Localized activation of cell signaling pathways plays a key role in tissue morphogenesis. During evolution, the expression patterns of pathway components can change both quantitatively and qualitatively, which in turn may lead to morphological changes. The proposed research uses the development of the Drosophila egg, an established model system with powerful genetics tools, to study morphological variations during 45 million years of fly speciation. The research focuses on tissue patterning by the bone morphogenetic protein (BMP) pathway, a major regulator of tissue development across animals. Using genetic, molecular and bioinformatics tools, and the natural variations of eggshell morphologies, this study aims to systematically determine which of the components comprising the BMP signaling pathway can account for signaling and morphological variations across multiple Drosophila species with different eggshell morphologies. The research will provide valuable information on molecular mechanisms underlying the evolution of morphologies, and it will yield new genetic tools for detailed analyses of epithelial tissues' development. Published results will interest broad scientific communities including those of developmental, computational, evolutionary, and systems biology. The PI has created research, educational, and outreach modules to support pre-college, undergraduate and graduate students. For example, an outreach program in the science, technology, engineering, and mathematics (STEM) disciplines, for middle and high school biology teachers and students from the Camden area, aims to provide experimental and computational tools to enrich their current biology curriculum. The researcher has developed an experimental and computational genetics lab for junior and senior undergraduates. Numerous undergraduate students followed up with their research by conducting experiments under the guidance of the PI's graduate students. The Rutgers-Camden campus recruits and enrolls students from local populations traditionally underrepresented in STEM disciplines. The researcher's lab provides an excellent environment for students of multiple learning levels to conduct research, educational, and outreach activities.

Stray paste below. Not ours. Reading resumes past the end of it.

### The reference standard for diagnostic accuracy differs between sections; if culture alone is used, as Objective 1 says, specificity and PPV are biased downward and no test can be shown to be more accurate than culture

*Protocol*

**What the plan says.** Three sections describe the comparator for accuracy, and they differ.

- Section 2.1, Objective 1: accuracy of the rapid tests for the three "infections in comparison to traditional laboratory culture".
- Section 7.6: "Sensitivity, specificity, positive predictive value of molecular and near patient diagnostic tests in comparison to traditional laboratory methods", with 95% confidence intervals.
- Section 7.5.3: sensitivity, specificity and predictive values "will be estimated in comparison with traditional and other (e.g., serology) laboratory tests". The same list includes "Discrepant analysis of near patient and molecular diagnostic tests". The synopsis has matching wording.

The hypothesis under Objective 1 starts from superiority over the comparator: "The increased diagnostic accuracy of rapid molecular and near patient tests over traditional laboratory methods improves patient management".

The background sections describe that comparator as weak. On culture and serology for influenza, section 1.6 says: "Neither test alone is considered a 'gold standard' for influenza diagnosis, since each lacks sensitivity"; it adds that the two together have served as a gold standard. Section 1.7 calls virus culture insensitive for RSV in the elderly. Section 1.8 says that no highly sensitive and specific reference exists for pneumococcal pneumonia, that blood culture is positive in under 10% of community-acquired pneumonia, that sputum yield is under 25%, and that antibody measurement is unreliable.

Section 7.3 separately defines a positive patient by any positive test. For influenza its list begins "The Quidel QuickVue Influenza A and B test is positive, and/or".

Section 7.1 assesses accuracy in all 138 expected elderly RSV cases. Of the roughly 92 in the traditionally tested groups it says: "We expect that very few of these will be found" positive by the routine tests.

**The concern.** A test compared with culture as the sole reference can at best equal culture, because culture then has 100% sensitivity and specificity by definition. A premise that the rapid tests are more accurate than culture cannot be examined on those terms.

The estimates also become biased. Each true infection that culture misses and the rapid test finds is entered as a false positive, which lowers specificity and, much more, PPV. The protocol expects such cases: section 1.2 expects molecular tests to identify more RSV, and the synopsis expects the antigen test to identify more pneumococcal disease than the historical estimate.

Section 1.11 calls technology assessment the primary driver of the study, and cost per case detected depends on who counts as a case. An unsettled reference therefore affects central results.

|Effective start/end date||5/15/12 → 4/30/17|
- National Science Foundation (National Science Foundation (NSF))
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